The architecture of the JAMS job scheduling software is designed with modularity in mind. Rather than entering an explicit value for a given job property, users can enter a parameter that is a reference to a centrally stored value, or a value that can be entered by a user at runtime. If the parameter’s value needs to be changed at a later date, users need only change the parameter once, and every job referencing that parameter will inherit the change. Parameters greatly reduce the time needed to update jobs when values such as connection strings and file paths are changed.

JAMS also supports the use of variables, global values that can be referenced across all jobs. Variables can be used “as is” or they can also be used together with parameters.

Notifications: Beyond Success and Failure of Scheduled Jobs

JAMS provides enterprises with a comprehensive system of alerting for any job or sequence. It can produce detailed email notifications for any event related to a job, including all of the nuanced states that may signal the need for intervention. Jobs can be configured to generate alerts on conditions such as “running too long”, “running too quickly”, and “waiting too long on a dependency”. While these states do not constitute failure, they often represent issues that need to be addressed.

Notification and logging can also be configured to use Syslog and SNMP to route alerts to monitoring frameworks such as SCOM, and HP Open View.

Job Scheduling Reporting and Auditing

JAMS collects extensive information about each job’s execution and stores it in one central location, eliminating the need for separate reporting tools. This job history can easily be stored in the SQL Server Express database included with JAMS, but most enterprise customers opt to use SQL Server or highly scalable SQL offering through AWS or Azure, especially when their industry requires a large amount of history data to be available to regulators.

JAMS includes numerous report templates for analyzing job performance metrics such as average run time and resource consumption. Custom reports can draw from any data within the JAMS database, and can display performance data in a variety of tables, charts, and graphs.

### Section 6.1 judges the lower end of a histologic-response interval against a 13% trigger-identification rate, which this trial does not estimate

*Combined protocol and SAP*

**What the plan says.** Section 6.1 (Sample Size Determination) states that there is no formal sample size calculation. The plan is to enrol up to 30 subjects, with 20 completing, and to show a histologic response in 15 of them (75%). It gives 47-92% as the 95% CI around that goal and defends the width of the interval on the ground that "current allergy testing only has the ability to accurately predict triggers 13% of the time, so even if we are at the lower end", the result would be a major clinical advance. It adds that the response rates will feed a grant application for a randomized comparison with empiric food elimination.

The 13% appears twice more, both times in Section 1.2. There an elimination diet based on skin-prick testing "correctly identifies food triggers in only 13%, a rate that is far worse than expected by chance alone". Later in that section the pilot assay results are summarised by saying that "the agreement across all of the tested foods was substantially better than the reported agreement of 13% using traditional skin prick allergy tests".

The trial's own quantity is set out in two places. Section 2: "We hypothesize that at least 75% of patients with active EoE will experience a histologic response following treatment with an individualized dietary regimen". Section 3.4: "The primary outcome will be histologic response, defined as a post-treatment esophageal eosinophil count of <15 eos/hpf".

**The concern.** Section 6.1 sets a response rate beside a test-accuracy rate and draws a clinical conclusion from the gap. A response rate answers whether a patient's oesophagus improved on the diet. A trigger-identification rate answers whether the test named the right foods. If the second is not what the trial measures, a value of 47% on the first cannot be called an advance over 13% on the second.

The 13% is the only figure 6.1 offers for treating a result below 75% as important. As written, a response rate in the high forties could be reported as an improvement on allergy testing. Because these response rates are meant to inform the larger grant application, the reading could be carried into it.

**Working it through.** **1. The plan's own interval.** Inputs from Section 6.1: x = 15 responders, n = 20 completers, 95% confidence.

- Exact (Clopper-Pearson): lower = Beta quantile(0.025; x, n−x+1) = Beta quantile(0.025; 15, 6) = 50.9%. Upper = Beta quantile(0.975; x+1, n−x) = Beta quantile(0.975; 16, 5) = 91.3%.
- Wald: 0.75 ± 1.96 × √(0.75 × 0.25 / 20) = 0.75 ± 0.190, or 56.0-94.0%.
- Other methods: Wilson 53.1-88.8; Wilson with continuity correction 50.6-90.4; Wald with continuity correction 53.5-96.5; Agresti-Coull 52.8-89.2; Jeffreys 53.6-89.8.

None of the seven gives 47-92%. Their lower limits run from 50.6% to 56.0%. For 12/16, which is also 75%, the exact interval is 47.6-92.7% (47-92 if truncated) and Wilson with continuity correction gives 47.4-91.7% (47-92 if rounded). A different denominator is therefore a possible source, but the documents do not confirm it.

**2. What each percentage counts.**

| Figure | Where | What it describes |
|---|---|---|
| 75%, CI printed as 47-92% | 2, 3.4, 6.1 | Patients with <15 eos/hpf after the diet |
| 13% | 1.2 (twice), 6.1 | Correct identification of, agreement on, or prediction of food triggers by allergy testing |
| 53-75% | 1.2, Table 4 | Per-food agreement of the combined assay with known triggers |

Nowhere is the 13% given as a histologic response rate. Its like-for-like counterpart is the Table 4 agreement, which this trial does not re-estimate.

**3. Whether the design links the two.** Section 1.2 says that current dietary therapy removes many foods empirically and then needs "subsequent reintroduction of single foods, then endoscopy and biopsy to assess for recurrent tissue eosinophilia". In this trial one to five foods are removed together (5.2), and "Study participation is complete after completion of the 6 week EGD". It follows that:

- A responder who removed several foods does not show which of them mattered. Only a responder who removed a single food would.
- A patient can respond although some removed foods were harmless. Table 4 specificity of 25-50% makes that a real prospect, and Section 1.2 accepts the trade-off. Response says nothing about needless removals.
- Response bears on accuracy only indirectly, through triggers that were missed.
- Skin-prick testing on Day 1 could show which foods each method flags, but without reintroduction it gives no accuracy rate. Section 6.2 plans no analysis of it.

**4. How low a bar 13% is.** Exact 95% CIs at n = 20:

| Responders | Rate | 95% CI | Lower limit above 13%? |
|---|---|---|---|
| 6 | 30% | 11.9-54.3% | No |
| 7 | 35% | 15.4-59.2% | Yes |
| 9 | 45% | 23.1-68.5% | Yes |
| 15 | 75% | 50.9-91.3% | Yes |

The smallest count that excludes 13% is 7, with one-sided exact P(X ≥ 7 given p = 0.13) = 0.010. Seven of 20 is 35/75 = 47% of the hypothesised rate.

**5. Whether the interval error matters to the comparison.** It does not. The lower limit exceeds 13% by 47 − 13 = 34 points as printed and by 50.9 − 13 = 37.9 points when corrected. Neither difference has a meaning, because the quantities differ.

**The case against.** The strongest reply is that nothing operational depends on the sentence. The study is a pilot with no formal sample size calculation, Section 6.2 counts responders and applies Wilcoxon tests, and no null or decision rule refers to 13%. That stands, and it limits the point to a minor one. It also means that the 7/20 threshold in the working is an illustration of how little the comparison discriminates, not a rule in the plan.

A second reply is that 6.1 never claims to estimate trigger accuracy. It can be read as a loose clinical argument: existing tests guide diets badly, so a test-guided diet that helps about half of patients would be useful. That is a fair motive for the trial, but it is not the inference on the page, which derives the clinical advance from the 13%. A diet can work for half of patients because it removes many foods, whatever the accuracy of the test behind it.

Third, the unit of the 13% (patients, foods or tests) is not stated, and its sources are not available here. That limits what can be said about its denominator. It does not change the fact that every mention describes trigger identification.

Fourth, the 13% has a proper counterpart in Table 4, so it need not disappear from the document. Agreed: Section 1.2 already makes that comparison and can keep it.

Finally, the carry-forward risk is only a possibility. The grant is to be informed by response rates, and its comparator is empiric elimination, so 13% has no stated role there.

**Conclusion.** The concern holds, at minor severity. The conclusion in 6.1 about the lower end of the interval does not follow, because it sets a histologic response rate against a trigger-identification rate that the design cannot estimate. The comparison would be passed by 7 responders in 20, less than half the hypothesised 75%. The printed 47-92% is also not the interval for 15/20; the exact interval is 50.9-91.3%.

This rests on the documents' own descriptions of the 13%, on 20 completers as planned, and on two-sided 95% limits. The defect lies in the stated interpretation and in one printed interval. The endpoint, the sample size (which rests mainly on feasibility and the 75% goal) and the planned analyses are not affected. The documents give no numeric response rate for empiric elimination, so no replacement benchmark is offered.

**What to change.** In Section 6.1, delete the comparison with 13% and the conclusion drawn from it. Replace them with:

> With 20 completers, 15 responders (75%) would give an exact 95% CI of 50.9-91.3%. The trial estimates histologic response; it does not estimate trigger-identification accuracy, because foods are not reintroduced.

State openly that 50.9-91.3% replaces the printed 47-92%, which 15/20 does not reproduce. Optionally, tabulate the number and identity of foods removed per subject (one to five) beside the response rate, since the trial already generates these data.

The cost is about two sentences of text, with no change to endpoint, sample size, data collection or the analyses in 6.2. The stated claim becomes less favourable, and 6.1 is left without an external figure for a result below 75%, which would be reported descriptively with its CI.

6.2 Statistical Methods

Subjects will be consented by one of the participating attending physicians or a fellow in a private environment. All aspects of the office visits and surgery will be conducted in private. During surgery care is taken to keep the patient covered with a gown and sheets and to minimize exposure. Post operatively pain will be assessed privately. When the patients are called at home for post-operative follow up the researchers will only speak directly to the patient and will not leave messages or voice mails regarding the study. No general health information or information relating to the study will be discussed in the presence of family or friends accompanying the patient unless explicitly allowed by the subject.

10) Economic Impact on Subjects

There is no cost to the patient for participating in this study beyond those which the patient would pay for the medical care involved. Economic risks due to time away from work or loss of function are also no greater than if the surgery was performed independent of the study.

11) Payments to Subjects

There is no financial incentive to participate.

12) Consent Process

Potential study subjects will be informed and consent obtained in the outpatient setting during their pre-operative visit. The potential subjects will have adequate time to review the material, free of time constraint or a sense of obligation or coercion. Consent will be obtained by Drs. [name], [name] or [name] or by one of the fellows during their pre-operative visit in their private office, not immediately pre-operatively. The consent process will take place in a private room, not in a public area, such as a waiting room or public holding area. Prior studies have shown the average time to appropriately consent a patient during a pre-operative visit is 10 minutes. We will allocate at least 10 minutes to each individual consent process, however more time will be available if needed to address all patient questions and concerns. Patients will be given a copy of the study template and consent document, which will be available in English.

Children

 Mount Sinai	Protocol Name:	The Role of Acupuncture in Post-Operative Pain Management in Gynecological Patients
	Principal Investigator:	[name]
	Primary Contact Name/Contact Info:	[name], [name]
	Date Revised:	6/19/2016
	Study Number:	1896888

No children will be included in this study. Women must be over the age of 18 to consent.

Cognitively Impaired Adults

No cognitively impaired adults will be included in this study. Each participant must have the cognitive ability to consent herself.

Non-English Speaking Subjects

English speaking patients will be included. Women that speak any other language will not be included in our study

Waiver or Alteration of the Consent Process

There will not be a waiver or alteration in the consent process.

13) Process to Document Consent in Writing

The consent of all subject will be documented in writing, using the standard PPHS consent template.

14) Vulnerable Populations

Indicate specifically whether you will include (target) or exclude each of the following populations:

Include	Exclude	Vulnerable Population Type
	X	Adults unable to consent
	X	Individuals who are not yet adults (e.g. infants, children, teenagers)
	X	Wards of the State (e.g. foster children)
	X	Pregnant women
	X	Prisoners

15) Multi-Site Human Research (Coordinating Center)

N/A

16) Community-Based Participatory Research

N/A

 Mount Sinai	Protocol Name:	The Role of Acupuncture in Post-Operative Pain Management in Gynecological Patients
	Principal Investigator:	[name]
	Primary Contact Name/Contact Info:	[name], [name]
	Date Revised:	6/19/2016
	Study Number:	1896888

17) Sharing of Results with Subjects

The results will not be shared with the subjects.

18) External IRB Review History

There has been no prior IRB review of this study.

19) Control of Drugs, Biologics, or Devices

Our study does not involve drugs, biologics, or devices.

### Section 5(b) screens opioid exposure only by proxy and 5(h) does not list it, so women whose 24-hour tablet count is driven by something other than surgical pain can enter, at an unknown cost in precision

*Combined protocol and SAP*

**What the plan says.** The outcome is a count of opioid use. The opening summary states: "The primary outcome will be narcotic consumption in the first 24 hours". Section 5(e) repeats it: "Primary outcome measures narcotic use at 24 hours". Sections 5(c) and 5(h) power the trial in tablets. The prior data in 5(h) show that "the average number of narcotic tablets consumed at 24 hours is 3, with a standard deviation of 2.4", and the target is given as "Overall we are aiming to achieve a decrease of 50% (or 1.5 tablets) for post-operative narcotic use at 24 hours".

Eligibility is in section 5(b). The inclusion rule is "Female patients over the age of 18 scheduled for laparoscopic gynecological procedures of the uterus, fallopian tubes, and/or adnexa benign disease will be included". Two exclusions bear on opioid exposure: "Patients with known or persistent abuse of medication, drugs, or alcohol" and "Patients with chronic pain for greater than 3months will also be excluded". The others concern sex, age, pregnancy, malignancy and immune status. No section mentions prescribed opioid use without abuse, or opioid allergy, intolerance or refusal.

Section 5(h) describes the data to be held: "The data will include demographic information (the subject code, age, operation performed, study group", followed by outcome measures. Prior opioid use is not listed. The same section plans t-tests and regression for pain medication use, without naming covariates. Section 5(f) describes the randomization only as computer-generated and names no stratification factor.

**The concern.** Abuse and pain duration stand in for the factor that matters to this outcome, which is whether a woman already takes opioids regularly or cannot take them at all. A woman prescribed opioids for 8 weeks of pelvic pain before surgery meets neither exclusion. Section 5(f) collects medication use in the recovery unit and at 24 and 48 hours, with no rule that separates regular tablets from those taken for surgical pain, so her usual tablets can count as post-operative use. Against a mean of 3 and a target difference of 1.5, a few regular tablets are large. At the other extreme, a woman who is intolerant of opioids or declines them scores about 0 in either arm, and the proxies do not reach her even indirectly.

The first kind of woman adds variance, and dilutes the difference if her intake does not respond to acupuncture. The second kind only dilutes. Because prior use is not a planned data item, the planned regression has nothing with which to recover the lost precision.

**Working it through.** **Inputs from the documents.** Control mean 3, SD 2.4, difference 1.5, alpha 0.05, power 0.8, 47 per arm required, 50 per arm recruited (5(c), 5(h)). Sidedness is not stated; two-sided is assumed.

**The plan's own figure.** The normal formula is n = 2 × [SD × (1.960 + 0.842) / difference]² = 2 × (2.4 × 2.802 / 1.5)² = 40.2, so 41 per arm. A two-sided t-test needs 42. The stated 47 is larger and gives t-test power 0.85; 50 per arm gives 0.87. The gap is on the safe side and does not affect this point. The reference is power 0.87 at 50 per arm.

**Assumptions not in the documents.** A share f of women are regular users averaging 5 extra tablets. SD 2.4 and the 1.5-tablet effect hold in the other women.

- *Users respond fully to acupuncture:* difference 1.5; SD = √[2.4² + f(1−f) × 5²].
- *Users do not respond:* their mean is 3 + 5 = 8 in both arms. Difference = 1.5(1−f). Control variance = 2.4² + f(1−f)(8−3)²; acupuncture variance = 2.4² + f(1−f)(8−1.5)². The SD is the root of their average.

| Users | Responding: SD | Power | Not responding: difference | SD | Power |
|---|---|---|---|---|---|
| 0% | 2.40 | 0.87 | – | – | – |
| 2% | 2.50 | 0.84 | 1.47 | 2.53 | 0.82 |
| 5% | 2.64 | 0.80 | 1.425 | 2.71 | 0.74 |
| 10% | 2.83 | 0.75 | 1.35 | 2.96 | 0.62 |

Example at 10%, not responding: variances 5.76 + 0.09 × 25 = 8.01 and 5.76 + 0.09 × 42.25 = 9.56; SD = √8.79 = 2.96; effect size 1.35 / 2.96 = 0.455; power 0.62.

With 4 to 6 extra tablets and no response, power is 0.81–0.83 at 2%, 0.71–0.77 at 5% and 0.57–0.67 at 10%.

Monitors, in the desktop and web client, allow users to see the real-time status of all jobs in one central location. The Projected Schedule view offers a unique perspective of an enterprise’s upcoming jobs. By combining historical performance data with the current execution status of jobs, administrators can identify and avoid potential conflicts associated with automating across a diverse set of platforms and applications.

JAMS Job Performance Statistics


Fortra continuously invests in conversion utilities to expedite the transition from native tools and legacy schedulers, to a centralized workload automation solution. Conversion utilities for Windows Task Scheduler and SQL Agent can be invoked from directly within JAMS. External utilities are available for Cron tabs and for jobs defined in proprietary formats, including many created by large vendors.

Programmatic Operation: APIs and PowerShell

The JAMS enterprise job scheduler exposes its functionality by means of several programmatic interfaces: a RESTful API, a .NET API and a PowerShell module. Each of these interfaces enables custom applications to interact directly with JAMS, without ever opening the GUI client. For example, an administrator may want to define a new job for each new customer it creates in its CRM. The customer creation process can include a set of instructions that specifies the creation of the new job in JAMS. Using the API, enterprises can develop lightweight tools that allow business users to submit jobs without any need to deploy a client.

Learn everything you need to know about JAMS when you watch our comprehensive Feature Tour.